Resource management is of paramount importance for operating systemlevel virtualization solutions, because there is a nite set of resources within a single kernel that are shared among multiple Virtual Environments. All those resources need to be controlled in a way that lets many VEs co-exist on a single system, and not inuence each other. The OpenVZ resource management subsystem consists of three components: 1. Two-level disk quota The OpenVZ server administrator can set up per-VE disk quotas in terms of disk space and number of inodes. This is the rst level of disk quota. The second level of disk quota lets the VE administrator (VE root) use standard UNIX quota tools to set up per-user and per-group disk quotas. 2. Fair CPU scheduler The OpenVZ CPU scheduler is also twolevel. On the rst level it decides which VE to give the time slice to, taking into account the VEs CPU priority and limit settings. On the second level, the standard Linux scheduler decides which process in the VE to give the time slice to, using standard process priorities. 3. User Beancounters This is a set of per-VE counters, limits, and guarantees. There is a set of about 20 parameters which are carefully chosen to cover all the aspects of VE operation, so no single VE can abuse any resource which is limited for the whole computer and thus cause harm to other VEs. The resources accounted and controlled are mainly memory and various in-kernel objects such as IPC shared memory segments, network buers etc. 3

3.3

Checkpointing and live migration

Checkpointing allows the live migration of a VE to another physical server. The VE is frozen and its complete state is saved to a disk le. This le can then be transferred to another machine and the VE can be unfrozen (restored) there. The whole process takes a few seconds, and from the clients point of view it looks not like a downtime, but rather a delay in processing, since the established network connections are also migrated.

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4.1

OpenVZ utilities
vzctl

OpenVZ comes with a vzctl utility, which implements a high-level commandline interface to manage Virtual Environments. For example, to create and start a new VE it takes just two commands vzctl create and vzctl start. vzctl set command is used to change various VE parameters. Note that all the resources (for example, VE virtual memory size) can be changed during runtime. This is usually impossible with other virtualization technologies, like emulation or paravirtualization.

4.2

Templates and vzpkg

Templates are existing images used to create a new VE. A template is a set of packages, and a template cache is an archive (tarball) of a chrooted environment with those packages installed. During the vzctl create stage, this tarball is unpacked. Using a template cache technique, a new VE can be created in seconds, thus enabling fast deployment scenarios. Vzpkg tools is a set of tools to facilitate template cache creation. It currently supports rpm and yum-based repositories. For example, to create a template of Fedora Core 5 distribution, one needs to specify a set of (yum) repositories which have FC5 packages, and a set of packages to be installed. In addition, pre- and post-install scripts can be employed to further optimize/modify a template cache. All the above data (repositories, lists of packages, scripts, GPG keys, etc.) form template metadata. With template metadata, a template cache can be created automatically by the vzpkgcache utility. It will download and install the listed packages into a temporary VE, and pack the result as a template cache. Template caches for non-RPM distributions can be created as well, although this is more of a manual process. 4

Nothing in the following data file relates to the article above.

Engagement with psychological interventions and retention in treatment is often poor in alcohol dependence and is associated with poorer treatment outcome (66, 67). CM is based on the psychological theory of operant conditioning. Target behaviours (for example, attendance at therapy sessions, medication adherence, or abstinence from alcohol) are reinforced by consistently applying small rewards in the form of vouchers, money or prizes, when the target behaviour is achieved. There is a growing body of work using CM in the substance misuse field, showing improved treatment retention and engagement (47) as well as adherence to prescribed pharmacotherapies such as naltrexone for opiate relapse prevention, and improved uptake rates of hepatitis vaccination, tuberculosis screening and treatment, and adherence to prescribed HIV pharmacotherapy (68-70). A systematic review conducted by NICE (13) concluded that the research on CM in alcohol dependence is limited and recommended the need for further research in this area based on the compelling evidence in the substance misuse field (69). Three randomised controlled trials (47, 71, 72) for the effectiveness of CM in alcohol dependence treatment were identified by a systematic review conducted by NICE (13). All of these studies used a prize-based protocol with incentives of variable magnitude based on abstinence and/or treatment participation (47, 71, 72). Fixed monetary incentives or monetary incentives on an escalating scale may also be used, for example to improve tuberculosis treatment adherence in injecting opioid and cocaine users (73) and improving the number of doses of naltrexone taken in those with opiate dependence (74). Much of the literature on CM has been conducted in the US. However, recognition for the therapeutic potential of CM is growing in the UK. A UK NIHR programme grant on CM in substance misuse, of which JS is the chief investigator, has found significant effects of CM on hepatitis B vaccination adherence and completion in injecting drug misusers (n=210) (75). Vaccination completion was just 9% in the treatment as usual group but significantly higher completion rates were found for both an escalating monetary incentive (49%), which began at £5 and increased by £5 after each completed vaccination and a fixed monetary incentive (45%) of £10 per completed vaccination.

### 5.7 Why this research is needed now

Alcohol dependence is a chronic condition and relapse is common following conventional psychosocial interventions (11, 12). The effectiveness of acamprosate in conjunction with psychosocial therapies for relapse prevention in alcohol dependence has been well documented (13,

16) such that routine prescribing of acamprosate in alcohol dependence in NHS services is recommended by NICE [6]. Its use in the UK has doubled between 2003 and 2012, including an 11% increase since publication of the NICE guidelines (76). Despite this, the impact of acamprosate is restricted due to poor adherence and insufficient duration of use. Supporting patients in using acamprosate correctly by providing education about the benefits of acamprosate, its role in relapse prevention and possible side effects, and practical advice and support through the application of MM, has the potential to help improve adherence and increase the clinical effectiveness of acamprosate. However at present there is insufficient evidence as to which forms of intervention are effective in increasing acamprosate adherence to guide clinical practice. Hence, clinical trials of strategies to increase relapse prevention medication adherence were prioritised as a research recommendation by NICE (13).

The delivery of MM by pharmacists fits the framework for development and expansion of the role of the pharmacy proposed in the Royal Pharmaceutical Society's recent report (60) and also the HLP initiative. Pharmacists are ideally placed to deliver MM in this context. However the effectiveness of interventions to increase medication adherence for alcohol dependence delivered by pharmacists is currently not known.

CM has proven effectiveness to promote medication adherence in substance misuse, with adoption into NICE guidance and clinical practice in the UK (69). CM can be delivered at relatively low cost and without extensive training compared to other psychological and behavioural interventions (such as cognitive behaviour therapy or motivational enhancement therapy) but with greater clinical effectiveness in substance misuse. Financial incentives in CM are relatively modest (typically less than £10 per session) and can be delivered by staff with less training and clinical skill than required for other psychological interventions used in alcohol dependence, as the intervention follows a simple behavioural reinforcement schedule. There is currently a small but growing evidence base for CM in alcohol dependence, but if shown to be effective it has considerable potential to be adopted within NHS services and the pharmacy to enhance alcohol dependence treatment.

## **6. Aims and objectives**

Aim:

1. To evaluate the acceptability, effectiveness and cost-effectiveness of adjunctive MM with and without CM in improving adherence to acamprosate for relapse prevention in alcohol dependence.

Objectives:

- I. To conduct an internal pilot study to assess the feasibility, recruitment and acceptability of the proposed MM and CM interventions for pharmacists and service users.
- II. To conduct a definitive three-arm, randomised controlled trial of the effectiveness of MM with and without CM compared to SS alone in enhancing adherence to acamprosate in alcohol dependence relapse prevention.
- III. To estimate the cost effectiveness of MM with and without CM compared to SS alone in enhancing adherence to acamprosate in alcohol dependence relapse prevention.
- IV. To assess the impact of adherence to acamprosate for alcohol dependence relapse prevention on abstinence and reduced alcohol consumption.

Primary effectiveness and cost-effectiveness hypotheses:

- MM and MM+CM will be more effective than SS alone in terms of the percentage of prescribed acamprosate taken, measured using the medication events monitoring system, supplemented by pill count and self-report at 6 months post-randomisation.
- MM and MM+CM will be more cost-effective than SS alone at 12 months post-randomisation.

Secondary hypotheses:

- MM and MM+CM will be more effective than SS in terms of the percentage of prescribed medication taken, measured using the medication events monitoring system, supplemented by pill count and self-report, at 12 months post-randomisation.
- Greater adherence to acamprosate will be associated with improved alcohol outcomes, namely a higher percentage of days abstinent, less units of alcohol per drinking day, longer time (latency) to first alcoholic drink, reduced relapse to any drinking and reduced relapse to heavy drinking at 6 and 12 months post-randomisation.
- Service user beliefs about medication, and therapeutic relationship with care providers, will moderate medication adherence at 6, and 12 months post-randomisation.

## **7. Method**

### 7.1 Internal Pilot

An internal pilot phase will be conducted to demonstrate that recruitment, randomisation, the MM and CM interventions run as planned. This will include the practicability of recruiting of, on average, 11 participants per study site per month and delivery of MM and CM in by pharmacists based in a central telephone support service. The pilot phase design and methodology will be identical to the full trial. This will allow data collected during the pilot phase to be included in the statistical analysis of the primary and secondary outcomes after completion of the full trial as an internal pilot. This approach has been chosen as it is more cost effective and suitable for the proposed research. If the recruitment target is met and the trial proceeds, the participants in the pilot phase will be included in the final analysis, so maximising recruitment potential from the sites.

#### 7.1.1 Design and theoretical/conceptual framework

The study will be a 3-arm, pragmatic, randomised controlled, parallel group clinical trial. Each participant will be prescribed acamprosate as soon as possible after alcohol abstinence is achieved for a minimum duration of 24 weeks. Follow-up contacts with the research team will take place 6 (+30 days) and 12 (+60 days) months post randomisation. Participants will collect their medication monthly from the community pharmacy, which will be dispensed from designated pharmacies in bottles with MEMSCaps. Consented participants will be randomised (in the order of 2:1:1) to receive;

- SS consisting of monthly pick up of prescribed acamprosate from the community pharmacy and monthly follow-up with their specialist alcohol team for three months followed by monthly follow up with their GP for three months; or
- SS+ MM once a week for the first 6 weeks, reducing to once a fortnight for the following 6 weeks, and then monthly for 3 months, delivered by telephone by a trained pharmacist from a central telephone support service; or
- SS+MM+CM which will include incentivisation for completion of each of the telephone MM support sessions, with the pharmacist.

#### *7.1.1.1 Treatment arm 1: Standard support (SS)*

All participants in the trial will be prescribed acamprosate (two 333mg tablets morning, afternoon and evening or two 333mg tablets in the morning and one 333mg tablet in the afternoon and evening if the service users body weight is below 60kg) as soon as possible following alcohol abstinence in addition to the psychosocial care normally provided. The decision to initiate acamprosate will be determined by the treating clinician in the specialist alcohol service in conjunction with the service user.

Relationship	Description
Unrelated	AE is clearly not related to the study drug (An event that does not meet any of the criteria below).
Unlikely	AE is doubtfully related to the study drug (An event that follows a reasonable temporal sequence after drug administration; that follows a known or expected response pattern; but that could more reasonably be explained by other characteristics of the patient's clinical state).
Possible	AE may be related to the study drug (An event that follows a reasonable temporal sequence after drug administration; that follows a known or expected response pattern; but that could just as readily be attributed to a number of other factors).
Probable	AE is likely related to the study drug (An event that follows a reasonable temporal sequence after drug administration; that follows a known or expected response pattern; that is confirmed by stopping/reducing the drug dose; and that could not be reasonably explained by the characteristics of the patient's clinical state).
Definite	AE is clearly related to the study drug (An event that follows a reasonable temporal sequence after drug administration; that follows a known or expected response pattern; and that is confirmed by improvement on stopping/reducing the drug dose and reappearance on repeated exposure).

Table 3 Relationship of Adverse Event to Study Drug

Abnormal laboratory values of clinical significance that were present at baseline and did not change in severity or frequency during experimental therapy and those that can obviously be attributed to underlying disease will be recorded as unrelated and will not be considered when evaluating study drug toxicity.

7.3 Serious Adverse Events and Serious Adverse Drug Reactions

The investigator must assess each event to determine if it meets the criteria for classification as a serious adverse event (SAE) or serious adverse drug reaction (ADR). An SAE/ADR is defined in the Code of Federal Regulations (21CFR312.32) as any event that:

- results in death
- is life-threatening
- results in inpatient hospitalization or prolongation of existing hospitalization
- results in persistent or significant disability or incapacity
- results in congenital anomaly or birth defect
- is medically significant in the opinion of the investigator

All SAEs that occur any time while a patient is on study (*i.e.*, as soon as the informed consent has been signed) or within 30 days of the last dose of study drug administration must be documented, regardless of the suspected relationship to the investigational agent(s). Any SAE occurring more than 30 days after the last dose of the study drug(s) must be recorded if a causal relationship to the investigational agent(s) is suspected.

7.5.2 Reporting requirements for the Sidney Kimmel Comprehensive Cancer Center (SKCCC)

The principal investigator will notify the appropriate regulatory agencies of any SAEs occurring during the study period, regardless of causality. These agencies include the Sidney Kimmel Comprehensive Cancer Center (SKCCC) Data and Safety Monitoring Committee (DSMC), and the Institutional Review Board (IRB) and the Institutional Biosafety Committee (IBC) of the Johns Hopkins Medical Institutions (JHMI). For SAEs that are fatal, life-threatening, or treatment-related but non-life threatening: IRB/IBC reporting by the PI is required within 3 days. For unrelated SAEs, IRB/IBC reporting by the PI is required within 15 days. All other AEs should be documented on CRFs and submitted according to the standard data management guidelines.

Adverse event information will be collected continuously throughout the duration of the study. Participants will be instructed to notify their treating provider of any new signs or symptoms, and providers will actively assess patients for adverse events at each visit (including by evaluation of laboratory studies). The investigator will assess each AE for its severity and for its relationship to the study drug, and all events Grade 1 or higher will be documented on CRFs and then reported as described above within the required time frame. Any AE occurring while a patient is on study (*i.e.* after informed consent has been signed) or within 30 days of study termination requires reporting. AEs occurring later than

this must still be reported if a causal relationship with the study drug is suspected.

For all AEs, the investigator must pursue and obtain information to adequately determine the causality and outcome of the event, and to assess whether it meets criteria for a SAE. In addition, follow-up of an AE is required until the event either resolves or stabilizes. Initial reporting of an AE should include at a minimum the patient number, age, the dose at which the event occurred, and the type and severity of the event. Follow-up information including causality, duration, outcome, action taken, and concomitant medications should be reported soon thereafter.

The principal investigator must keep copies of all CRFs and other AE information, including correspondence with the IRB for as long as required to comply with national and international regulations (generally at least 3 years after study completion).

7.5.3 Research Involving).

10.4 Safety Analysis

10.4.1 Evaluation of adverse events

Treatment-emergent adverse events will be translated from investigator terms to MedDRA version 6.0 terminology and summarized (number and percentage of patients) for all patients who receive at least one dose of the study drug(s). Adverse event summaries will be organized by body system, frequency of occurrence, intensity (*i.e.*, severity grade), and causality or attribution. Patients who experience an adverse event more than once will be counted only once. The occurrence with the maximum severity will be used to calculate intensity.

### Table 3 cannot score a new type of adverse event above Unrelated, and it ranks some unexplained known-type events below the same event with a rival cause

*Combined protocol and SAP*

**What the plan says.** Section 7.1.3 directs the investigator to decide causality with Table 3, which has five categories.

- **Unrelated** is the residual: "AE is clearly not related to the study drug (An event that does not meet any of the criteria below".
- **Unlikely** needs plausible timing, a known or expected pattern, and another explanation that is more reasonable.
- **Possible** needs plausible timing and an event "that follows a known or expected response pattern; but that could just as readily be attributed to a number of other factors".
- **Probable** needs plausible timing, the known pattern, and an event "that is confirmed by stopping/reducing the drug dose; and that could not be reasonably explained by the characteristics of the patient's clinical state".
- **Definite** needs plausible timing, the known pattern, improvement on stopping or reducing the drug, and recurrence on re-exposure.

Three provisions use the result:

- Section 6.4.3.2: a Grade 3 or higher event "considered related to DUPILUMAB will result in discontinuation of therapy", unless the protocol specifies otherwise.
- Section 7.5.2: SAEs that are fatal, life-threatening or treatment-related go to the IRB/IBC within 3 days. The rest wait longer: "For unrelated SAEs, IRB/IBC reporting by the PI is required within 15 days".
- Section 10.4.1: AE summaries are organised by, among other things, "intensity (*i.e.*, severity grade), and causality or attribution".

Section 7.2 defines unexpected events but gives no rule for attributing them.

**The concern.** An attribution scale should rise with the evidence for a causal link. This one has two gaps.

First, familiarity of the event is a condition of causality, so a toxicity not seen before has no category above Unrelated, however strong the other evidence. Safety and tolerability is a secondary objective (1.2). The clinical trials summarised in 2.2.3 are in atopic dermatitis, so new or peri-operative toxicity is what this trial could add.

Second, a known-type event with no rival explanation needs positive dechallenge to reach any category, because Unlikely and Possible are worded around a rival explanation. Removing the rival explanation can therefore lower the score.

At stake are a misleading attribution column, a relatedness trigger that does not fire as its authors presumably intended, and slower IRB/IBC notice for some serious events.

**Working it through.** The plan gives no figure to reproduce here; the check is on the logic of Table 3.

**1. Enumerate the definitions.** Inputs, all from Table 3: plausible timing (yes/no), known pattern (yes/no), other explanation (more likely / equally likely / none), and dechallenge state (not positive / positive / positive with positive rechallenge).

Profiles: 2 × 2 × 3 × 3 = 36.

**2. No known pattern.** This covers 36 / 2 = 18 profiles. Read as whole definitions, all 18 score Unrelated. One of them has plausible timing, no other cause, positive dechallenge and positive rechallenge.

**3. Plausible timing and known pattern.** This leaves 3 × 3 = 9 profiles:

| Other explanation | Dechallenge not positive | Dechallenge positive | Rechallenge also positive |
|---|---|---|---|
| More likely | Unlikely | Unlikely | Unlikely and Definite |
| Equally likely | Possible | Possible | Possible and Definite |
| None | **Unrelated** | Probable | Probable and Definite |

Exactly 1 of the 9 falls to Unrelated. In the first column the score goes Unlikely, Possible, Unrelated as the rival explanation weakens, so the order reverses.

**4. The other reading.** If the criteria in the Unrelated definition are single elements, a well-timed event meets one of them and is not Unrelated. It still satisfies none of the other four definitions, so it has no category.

Usage scenarios

The following usage scenarios are common for all virtualization technologies. However, a unique feature of OS-level virtualization like OpenVZ is that one does not have to pay a big virtualization overhead, which makes those scenarios more appealing. Server consolidation allows an organization to decrease the number of physical servers, by moving their applications into virtual environments; the number of operating system environments remains the same. This leads to savings in hardware costs, rack space, electricity, and management eorts. Security can be improved drastically by putting each network service (like web server, mail server, etc.) into a separate isolated virtual environment. In the case of a security hole in one of the applications, all the others are not aected. The ability to dynamically manage resources and perform a live migration of applications is an added bonus. Hosting Apparently, OS-level virtualization is the only type of virtualization which service providers can aord and use to sell cheap VEs to their customers. Note that each VE has full root access, meaning the VE owner can re-install anything, and even use such things as IP tables (rewall rules). Software development and testing Usually developers and testers need access to a handful of Linux distributions, and they need to re-install those from scratch very often. Using virtualization, developers can operate multiple distributions using a single server, without any need to re-boot, with native performance, and a new virtual environment can be created in just a minute. Cloning a VE is also very simple. Education Each student can have a VE and can play with dierent Linux distributions. A new VE can be (re)created in a minute.